The Atlanta Journal-Constitution has published a story about the Georgia Aquarium that reveals, once again, that the AJC and the Georgia Aquarium are in the groove, in synch, singing from the same sheet of music, and any other music metaphor you can imagine. To the beluga whales and dolphins held at the Georgia Aquarium, there is nothing harmonious about it.
This “news” should be disturbing to humans when they understand that holding the whales and dolphins in tanks is holding them, quite literally, in a sound-bouncing chamber of horrors. The horror arises because dolphins and whales live, communicate, hunt, explore – generally experience their world – through sound, or echolocation, more than sight. And when humans comprehend this, they will also understand that adding more sound to their sound-bouncing chamber is truly one of the worst things we could do to them in captivity.
Knowing that these tanks are sound-bouncing chambers should make us take care that we minimize the sound impacts. But what does the Georgia Aquarium do? It adds insult to injury by injecting additional extraneous noise, which we call music, to that chamber. Imagine yourself as sound-based creature in a tank which is connected by lots of solid floors, pipes, walls, steel supports directly to the music system.
Imagine the thump, thump, thump of even the most melodious music injected, reflected, and amplified – at much higher velocities than in air – to that chamber. In salt water, sound travels around 4.5 times faster than in air. In the concrete tank, floor, walls, ceilings? Sound travels even faster than 4.5 times faster than in air. In the steel beams that hold the Aquarium together? Even faster – somewhere around 10 times faster than in air.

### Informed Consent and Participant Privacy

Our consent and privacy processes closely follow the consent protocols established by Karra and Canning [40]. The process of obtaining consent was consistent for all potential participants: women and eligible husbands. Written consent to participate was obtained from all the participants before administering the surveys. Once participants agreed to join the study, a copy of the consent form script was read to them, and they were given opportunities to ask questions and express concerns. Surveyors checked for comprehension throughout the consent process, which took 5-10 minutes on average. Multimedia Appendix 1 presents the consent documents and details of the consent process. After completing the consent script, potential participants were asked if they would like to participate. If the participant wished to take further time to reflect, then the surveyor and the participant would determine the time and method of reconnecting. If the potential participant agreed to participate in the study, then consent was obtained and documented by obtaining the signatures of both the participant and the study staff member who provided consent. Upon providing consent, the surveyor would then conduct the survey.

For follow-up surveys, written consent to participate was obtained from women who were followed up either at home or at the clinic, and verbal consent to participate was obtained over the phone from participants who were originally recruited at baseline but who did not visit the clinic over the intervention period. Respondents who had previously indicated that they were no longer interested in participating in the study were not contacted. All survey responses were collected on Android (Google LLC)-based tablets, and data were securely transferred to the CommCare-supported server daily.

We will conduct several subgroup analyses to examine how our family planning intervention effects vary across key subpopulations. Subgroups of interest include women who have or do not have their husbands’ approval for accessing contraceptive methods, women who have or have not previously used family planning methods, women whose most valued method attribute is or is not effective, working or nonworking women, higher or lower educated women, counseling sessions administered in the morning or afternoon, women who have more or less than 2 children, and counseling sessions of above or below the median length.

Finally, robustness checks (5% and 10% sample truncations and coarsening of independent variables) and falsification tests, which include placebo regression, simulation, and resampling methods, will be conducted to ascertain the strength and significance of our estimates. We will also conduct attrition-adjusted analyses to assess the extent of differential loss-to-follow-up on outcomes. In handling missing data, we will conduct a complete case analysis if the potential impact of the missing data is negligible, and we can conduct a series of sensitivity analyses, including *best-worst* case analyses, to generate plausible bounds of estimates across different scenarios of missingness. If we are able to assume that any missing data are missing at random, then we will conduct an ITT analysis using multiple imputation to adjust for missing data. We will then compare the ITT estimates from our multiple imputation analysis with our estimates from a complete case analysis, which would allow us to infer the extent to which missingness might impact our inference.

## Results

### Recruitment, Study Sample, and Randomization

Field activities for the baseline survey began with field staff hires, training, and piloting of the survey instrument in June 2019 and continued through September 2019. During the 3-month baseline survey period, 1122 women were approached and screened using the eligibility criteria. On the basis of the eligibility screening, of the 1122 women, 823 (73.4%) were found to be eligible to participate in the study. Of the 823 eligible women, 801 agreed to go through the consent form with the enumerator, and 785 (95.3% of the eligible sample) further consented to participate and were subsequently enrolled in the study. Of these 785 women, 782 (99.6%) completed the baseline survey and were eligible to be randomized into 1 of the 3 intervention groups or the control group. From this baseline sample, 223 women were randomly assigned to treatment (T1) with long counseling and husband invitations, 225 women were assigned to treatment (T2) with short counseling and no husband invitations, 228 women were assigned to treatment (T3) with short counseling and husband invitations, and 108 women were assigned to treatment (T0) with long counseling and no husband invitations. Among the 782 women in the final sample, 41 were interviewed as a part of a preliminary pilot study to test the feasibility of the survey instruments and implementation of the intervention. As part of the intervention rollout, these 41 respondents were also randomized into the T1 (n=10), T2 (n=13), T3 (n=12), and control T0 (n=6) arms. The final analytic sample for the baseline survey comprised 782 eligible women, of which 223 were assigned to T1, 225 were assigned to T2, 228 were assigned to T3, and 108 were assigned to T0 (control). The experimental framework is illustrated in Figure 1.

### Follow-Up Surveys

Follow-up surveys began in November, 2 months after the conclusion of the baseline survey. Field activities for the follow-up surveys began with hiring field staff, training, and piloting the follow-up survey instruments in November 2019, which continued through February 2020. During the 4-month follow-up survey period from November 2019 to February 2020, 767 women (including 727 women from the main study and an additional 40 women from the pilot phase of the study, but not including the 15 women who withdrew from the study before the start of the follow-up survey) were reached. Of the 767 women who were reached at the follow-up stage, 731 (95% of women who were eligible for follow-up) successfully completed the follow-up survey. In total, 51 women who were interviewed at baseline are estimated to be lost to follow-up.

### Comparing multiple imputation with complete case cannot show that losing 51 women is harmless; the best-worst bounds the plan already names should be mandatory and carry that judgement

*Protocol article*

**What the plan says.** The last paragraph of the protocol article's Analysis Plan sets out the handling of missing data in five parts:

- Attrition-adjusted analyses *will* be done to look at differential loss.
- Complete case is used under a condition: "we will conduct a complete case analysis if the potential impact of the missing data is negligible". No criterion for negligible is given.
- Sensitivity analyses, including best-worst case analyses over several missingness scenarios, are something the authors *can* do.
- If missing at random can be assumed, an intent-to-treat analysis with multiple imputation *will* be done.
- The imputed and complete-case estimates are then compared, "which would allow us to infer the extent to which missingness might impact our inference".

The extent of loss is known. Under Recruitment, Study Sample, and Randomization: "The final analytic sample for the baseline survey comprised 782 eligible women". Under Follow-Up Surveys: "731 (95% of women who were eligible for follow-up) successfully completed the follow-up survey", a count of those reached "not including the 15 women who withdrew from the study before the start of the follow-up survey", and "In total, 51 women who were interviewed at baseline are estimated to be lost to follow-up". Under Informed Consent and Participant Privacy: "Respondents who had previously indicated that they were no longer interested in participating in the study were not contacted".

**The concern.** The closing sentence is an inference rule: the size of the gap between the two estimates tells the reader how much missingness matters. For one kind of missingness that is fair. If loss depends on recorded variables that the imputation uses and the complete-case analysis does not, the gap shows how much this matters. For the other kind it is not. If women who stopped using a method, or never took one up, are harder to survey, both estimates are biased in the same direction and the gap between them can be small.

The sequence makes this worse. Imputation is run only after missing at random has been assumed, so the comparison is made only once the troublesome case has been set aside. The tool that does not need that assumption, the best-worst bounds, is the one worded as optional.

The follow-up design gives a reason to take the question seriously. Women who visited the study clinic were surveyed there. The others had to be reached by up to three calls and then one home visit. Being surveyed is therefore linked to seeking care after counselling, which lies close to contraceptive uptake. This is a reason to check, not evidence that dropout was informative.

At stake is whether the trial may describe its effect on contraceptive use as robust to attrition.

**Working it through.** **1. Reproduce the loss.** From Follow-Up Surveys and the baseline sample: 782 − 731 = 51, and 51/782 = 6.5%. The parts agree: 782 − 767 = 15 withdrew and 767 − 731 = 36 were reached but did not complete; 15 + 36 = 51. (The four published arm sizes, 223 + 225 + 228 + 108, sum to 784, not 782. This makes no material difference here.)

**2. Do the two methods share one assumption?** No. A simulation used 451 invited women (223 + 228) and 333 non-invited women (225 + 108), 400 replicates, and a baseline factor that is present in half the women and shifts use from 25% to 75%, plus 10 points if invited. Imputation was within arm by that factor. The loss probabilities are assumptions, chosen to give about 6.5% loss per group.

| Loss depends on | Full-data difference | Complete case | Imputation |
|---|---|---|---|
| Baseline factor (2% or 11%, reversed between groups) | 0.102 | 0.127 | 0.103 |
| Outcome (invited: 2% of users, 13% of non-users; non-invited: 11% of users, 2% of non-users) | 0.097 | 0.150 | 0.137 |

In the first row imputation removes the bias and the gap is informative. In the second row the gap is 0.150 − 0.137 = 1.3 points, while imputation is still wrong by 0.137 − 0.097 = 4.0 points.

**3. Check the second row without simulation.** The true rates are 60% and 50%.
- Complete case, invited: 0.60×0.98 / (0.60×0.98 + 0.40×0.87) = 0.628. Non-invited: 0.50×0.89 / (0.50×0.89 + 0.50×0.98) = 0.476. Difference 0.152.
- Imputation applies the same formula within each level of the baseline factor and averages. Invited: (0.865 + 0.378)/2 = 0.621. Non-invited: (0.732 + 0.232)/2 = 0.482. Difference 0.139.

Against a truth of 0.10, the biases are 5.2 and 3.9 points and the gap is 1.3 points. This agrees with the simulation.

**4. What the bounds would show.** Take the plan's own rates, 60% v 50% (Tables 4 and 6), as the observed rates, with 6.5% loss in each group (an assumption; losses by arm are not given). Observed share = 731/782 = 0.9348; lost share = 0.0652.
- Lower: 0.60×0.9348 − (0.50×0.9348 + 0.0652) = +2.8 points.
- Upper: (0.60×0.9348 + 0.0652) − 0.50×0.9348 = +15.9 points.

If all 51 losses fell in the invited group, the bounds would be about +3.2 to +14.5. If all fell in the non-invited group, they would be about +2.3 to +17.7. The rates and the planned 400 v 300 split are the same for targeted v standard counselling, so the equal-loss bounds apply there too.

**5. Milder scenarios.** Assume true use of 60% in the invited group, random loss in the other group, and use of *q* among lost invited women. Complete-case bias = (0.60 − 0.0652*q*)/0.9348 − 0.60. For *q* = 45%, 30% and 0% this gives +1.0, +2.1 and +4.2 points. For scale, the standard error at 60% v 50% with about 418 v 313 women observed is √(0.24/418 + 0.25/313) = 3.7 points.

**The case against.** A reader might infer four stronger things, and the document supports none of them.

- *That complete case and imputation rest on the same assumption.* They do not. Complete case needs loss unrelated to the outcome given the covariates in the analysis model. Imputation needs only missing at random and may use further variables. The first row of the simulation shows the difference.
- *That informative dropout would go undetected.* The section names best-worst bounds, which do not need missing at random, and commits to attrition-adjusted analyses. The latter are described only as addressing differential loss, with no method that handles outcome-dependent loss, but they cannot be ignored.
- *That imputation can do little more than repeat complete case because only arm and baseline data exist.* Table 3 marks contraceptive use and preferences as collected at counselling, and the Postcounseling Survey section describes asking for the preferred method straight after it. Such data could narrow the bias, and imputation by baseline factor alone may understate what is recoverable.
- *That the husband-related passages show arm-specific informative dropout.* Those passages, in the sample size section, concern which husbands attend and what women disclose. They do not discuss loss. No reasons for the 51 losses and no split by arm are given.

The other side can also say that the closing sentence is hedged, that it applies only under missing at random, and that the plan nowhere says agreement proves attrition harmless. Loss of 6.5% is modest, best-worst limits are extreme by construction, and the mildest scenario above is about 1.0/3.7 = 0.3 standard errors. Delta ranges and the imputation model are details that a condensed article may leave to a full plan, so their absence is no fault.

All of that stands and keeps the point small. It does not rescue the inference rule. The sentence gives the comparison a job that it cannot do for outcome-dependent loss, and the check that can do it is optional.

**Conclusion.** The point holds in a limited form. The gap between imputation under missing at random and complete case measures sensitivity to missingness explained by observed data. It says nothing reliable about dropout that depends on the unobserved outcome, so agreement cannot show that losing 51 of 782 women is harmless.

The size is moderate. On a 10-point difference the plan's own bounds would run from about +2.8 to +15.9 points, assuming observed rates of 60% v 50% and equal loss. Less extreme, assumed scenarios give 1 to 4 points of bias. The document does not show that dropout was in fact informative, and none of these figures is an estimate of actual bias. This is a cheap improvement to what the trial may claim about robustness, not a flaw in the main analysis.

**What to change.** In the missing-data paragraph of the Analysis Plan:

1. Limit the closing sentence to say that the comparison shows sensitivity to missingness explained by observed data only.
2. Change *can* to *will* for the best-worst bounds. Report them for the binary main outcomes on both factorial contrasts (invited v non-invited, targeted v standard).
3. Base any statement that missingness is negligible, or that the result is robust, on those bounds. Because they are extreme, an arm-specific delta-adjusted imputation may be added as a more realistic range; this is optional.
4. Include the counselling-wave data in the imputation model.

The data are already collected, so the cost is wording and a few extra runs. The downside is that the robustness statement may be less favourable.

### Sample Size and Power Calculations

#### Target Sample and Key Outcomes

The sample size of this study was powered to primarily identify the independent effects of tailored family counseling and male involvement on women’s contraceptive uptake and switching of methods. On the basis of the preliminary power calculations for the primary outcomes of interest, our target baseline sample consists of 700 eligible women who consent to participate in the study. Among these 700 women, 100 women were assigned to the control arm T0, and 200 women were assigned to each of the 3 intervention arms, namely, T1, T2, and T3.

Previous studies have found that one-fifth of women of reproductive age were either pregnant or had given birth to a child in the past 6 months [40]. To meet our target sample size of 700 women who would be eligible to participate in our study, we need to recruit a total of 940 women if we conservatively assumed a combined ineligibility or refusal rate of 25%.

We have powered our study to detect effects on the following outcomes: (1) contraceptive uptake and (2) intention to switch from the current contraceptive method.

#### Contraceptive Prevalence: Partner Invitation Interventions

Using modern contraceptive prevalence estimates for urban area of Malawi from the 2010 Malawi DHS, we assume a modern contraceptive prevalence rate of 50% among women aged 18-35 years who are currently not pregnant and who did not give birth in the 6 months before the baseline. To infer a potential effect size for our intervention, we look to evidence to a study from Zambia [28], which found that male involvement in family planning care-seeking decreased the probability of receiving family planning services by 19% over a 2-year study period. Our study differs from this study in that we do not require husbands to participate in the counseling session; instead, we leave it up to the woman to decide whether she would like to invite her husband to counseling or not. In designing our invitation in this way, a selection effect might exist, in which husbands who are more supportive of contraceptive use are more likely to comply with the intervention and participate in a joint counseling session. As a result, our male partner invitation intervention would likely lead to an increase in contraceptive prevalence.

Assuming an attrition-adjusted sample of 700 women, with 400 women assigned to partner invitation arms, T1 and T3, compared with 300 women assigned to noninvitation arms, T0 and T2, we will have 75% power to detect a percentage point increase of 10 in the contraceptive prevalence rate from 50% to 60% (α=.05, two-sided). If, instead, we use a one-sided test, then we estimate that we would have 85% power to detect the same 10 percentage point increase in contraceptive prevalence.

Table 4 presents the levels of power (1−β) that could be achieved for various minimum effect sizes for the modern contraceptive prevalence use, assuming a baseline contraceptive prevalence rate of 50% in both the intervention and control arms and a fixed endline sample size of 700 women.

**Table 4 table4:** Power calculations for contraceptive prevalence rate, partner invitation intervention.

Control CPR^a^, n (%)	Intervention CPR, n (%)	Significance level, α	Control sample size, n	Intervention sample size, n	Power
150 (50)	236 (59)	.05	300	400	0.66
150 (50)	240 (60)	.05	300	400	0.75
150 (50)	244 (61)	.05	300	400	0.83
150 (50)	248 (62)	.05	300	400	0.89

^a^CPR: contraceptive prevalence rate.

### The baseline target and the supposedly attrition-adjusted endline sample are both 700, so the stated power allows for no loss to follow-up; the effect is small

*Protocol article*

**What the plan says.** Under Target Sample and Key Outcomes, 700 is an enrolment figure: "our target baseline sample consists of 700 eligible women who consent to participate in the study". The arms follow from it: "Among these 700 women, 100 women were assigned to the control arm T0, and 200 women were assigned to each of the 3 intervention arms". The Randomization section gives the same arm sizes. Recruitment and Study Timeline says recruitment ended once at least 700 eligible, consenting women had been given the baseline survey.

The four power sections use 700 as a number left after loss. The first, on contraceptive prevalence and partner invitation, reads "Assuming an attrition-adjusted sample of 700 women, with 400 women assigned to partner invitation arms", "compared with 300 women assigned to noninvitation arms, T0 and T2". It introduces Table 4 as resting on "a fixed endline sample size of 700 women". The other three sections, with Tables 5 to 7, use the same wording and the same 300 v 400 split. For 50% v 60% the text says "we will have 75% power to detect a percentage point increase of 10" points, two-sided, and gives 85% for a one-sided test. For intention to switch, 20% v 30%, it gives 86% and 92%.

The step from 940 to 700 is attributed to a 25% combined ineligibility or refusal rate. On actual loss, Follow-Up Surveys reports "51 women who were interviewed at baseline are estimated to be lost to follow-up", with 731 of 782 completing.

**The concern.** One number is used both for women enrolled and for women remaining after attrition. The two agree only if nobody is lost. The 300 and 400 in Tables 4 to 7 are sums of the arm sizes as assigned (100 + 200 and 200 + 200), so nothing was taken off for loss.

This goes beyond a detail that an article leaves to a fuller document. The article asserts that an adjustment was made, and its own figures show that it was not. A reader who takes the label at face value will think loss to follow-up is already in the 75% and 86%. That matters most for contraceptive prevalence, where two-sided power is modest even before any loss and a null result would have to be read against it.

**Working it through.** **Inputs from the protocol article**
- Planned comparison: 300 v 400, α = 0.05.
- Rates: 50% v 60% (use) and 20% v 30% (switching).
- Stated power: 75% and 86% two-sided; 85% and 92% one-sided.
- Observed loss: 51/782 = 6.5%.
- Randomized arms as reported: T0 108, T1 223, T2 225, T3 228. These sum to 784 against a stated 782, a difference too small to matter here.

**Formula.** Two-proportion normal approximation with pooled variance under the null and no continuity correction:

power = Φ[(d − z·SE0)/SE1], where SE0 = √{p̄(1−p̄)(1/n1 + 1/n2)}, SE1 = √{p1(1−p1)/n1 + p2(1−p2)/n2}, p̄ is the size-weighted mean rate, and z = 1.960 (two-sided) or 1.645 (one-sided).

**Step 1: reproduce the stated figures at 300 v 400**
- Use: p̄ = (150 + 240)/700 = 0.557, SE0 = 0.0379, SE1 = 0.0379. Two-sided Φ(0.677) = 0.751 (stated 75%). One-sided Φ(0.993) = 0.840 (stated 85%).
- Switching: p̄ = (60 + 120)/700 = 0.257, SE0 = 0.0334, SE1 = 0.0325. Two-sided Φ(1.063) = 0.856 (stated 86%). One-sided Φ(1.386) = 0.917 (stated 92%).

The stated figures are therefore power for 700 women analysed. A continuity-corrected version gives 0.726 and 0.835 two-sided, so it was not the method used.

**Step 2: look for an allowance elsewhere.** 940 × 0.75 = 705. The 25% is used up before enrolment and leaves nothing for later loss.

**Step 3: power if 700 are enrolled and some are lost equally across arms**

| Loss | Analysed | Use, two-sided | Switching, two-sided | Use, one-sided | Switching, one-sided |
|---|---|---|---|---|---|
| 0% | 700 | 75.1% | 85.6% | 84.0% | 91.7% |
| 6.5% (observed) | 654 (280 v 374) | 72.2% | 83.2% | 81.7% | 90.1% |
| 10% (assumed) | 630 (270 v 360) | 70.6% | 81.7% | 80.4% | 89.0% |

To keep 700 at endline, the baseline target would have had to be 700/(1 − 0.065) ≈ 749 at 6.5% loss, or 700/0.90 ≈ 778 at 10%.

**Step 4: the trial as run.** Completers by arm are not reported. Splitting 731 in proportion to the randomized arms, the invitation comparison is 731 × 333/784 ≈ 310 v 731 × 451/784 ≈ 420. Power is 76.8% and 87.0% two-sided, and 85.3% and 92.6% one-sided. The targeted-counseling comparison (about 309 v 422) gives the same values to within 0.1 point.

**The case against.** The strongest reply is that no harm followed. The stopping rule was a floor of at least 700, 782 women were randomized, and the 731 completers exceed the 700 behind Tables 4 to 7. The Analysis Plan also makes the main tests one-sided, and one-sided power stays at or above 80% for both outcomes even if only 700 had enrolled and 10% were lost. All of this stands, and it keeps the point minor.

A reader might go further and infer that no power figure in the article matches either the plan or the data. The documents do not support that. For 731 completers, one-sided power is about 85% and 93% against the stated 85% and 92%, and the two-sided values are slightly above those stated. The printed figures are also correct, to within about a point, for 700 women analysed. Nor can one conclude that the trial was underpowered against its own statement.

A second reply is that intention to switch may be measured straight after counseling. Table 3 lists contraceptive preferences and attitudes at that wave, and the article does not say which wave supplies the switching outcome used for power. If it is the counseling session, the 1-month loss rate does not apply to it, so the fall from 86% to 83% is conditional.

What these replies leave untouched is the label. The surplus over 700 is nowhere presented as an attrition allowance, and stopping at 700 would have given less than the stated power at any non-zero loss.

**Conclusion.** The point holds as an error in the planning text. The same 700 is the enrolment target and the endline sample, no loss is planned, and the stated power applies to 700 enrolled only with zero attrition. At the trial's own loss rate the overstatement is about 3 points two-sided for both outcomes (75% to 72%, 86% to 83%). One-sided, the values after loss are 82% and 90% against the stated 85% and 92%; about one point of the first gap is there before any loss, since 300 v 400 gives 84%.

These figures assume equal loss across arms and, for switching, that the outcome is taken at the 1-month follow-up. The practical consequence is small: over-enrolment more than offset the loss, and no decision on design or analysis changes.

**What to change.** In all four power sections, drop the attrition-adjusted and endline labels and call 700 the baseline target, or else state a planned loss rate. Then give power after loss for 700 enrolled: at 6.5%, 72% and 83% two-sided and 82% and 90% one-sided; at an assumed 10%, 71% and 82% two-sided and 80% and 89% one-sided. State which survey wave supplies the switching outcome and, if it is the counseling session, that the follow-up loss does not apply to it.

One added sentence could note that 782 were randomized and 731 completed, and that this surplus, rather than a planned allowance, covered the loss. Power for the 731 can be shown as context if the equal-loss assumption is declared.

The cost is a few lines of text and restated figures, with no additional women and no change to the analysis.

By the time the Georgia Aquarium visitors have heard even the very first note, the dolphins and whales have heard not only that note, but also the reflection of that first note and its reflection and its reflection – somewhere greater than five times. Again, before you even hear the first note.
Please re-read that sentence until you get it.
But even with these facts, I am imagining that some of you don’t yet get it. I understand. I do. Part of our difficulty in understanding why this new sound venue at the Georgia Aquarium is a truly horrid event is that humans relate to sound differently than do whales or dolphins. We take for granted, quite frankly, that if a human lost his hearing, he would able to function and have a full, though soundless, life. But not so, for the dolphin or beluga whale. Sound, for the dolphin or beluga, is essential to its life. The dolphins and whales have evolved to their status of marine predator because of their highly tuned hearing in a medium where sound travels at those much higher velocities.
This chamber of horrors is somewhat like the life-long deaf person who, when fitted with technology that allows him or her to hear, finds that sound is disturbing, and takes off the hearing aid, never to replace it.
But back to the AJC piece. It did pepper a few facts in amongst its having, once again, missed the reality of captivity for the whales and dolphins.
- The Georgia Aquarium has, for five years, been exposing its marine mammals and other creatures to an onslaught of sound.
- Sound travels in “sonic” waves.
- The Georgia Aquarium has experienced declining revenues in the last year and is looking for more ways to reinvigorate its earnings.
- When people come to the Georgia Aquarium, they are “gawking” at the beluga whales and other animals.
So, please understand that your gawking is harmful to the animals. If you want your child to appreciate wildlife, then don’t confuse them by having them gawk at animals whose lives are miserable in that tank. Don’t confuse them into thinking that captivity is either benign or natural. Teach them to understand echolocation via classroom experiments – exercises that will result in an appreciation that dolphins and whales do not belong in captivity. Teach them, as Jacques Cousteau tried to teach us, that captivity is anathema to appreciating and protecting wild life. See dolphins and whales in the wild, from the shore or a kayak. Quietly. Respectfully. In harmony with nature. Not with a thump of a sound system, no matter how groovy the music.
Say no to the dolphin show; say no to captivity.